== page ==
FIG. 9 is an exploded view of a wheel and stub axle.

As shown in FIGS. 1 to 3, the block 1 which for convenience will be called a block even though it may not be of solid form, comprises four rectangular tubes 2 being joined by a solid cross-shaped joiner 3.

The tubes 2 are spaced from each other and equal distance to form slots 5, these being the width so that strips 4 can be snuggly received therein. The strips have a cross-sectional shape but the small dimension is received into the slot 5, while the slot 5 has a depth equal to half the larger dimension of the cross-section. Thus the cross-shaped joiner 3 extends half-way across the tubes 2.

At the ends the connector 3 does not extend to the end of the block 1, but is spaced from the ends a similar distance that is half the width of the tubes 2.

The strips 4 are thus dimensioned to snuggly fit into the slots 5, and it will be seen that with a plurality of blocks and strips that a variety of shapes and constructions can be formed.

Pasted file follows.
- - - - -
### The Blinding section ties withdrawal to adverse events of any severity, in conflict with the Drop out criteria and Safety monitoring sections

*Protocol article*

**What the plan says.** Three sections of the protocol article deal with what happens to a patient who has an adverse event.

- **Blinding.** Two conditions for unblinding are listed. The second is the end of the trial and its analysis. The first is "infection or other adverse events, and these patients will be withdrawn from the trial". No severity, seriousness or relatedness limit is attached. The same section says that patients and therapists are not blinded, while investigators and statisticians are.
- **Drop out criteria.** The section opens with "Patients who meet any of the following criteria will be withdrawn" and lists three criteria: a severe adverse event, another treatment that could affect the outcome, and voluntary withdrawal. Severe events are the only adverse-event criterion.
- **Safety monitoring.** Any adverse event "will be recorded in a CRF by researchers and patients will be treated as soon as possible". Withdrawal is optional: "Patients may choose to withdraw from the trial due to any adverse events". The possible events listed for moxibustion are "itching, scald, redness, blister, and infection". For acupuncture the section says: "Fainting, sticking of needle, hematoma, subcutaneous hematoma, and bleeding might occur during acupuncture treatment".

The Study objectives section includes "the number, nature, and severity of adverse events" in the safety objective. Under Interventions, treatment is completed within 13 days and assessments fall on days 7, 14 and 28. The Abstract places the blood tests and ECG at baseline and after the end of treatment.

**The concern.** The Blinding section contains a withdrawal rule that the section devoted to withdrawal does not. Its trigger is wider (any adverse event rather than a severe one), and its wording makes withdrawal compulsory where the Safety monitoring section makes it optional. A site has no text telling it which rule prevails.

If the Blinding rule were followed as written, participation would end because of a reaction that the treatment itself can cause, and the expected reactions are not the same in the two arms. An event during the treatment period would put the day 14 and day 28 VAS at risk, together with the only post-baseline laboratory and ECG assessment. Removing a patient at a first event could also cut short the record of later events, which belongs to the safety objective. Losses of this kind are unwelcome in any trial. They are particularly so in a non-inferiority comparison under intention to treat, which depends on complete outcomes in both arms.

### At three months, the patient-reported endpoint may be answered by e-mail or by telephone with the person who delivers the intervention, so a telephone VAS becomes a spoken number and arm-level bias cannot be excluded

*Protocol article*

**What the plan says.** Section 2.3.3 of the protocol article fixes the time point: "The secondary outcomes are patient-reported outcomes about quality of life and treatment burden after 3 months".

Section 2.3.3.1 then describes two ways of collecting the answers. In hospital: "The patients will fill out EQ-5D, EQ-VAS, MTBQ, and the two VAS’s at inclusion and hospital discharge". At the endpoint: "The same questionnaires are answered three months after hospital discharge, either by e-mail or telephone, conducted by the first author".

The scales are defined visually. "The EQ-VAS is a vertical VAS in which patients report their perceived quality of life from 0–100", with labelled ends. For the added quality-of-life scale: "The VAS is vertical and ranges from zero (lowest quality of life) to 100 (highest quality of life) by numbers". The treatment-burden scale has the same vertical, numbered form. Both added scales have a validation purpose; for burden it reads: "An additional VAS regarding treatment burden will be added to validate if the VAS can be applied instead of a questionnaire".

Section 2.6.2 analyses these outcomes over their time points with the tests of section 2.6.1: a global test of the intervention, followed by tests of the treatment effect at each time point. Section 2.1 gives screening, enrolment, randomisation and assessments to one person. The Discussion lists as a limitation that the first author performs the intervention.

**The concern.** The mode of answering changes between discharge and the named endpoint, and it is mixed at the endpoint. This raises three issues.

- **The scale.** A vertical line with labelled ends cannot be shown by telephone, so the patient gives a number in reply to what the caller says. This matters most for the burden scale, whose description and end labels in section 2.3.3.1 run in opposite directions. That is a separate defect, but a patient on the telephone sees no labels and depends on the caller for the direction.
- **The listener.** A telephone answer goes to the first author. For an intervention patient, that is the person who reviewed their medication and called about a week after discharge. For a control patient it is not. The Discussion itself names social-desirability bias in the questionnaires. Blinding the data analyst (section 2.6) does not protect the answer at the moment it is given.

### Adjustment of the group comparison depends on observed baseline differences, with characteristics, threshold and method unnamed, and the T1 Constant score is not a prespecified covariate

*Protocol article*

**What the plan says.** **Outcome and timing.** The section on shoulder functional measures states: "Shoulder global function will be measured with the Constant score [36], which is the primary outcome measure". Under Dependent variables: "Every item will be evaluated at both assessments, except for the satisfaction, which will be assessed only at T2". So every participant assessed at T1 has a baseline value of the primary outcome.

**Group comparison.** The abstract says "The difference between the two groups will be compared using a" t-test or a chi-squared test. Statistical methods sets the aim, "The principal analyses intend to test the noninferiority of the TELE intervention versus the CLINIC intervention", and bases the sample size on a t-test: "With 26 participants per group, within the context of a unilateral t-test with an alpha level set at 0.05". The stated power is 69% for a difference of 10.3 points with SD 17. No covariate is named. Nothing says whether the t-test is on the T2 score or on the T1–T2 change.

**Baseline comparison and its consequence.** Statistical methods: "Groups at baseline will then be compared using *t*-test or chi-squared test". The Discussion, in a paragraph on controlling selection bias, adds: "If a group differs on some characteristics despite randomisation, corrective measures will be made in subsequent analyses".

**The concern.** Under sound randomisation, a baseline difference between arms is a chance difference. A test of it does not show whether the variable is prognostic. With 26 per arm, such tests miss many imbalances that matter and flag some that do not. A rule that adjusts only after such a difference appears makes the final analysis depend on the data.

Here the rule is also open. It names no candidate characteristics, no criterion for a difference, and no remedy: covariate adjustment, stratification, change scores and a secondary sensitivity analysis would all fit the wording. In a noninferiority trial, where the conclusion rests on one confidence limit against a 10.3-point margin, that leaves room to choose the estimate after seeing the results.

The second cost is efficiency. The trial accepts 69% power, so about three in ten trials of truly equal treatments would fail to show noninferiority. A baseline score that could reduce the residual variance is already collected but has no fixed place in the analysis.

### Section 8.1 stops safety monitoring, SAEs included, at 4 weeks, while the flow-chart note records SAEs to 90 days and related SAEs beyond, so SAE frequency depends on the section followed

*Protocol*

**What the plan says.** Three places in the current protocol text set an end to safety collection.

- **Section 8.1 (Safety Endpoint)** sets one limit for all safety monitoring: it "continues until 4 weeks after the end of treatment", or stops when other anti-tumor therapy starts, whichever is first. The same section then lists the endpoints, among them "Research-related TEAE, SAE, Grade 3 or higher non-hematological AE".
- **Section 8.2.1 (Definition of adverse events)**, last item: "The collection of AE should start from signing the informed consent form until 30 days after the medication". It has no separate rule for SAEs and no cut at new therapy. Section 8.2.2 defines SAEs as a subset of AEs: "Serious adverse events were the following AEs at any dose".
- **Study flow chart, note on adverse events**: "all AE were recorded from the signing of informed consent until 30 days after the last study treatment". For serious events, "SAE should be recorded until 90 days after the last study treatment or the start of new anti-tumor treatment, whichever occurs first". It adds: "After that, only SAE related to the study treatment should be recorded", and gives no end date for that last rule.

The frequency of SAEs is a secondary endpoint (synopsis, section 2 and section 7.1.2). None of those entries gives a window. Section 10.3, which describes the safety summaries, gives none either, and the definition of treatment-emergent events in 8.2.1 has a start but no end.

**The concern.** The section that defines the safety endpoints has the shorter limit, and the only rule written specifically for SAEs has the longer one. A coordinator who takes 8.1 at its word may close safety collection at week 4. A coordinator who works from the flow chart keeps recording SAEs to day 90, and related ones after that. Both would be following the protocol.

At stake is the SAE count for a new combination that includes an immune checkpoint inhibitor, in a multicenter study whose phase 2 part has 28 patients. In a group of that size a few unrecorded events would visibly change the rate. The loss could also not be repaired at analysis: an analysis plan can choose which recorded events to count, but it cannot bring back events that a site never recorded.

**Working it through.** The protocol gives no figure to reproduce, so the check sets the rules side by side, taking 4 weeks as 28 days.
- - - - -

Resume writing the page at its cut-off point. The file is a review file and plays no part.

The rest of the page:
It is important to note that the strips are also flexible so that curved shapes can be formed by for example, inserting two strips into opposite slots on a block, and bending the strips to enter opposite sides in a further block so that each strip is bent to a virtual semi-circular shape.

Also in this respect it is noted that if the two strips are inserted endwise into two adjacent slots in a block, and the other ends inserted into adjacent slots in a further block so that each strip is curved and an ellipsoidal shape can be formed.

FIGS. 4 and 5 show a connector piece 6, this including two plate members 7 joined by a spacer 8, each plate having a central half strip 9.

The plates 7 have a dimension equal to the cross-section of the blocks 1, while the half strips 9 are of a width of the strips 4 but are of a depth to be inserted into a slot 5 with plate 7 thus abutting the side or virtually abutting the end faces or sides of the tube 2.